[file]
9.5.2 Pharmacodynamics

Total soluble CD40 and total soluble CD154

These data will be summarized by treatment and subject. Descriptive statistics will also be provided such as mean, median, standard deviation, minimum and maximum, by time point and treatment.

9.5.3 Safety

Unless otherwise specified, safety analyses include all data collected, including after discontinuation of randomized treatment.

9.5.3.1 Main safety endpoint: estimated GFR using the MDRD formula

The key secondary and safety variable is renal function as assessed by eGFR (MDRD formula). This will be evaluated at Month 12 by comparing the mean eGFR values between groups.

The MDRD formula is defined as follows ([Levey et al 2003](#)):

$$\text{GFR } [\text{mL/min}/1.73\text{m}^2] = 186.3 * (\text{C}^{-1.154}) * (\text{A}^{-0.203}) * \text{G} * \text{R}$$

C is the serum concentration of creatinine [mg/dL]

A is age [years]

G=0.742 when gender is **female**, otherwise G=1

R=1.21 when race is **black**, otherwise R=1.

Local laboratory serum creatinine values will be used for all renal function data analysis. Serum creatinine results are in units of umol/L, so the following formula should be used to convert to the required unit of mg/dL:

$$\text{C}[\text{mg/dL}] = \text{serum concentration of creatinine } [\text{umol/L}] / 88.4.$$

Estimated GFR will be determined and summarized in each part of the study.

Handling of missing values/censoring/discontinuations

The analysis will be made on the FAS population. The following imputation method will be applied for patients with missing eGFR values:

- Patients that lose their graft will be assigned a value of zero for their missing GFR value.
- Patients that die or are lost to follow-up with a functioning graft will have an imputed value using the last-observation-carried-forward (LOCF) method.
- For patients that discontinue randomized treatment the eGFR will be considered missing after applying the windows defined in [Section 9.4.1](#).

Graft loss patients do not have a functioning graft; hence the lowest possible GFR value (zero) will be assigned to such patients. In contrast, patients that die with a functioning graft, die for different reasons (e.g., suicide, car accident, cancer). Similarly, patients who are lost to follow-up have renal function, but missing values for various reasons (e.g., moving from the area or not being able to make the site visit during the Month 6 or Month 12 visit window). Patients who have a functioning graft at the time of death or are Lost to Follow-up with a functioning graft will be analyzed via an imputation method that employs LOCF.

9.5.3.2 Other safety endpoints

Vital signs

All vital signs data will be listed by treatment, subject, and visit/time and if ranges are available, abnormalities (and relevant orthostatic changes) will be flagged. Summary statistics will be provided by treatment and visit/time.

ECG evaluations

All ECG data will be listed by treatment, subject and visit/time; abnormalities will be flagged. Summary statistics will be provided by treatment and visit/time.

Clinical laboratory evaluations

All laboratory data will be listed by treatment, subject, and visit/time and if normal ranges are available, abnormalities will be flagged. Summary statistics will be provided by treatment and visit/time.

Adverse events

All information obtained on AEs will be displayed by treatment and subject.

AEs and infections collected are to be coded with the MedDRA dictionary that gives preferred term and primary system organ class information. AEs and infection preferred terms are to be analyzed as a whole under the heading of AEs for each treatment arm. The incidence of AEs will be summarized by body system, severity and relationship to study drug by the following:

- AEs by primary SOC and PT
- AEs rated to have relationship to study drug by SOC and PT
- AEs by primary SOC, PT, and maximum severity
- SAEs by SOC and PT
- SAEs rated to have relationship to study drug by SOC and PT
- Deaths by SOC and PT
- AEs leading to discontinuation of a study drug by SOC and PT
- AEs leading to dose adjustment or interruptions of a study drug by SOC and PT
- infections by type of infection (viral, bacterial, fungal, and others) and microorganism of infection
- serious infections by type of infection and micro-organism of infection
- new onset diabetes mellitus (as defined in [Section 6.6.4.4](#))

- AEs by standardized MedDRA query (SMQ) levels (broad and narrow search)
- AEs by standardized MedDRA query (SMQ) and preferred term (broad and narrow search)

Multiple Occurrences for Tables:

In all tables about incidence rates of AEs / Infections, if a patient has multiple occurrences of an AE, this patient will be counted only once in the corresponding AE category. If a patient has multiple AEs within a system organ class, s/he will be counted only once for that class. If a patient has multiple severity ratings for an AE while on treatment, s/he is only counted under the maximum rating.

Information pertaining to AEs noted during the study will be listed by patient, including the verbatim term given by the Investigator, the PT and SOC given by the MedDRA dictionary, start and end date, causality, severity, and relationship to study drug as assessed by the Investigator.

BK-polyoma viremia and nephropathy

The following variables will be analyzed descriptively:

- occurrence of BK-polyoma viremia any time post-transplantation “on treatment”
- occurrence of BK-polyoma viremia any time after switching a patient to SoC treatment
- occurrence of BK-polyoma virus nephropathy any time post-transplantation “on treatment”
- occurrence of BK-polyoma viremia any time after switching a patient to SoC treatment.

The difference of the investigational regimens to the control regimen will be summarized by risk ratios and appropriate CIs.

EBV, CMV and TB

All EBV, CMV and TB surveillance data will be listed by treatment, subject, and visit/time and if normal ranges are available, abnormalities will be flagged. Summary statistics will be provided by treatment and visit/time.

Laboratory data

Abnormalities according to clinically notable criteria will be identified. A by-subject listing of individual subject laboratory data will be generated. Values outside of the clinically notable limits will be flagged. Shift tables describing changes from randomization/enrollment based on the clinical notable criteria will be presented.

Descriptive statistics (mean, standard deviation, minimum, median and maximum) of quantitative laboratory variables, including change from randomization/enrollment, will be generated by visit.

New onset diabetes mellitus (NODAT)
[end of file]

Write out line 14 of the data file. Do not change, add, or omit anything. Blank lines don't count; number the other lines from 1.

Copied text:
Local laboratory serum creatinine values will be used for all renal function data analysis. Serum creatinine results are in units of umol/L, so the following formula should be used to convert to the required unit of mg/dL: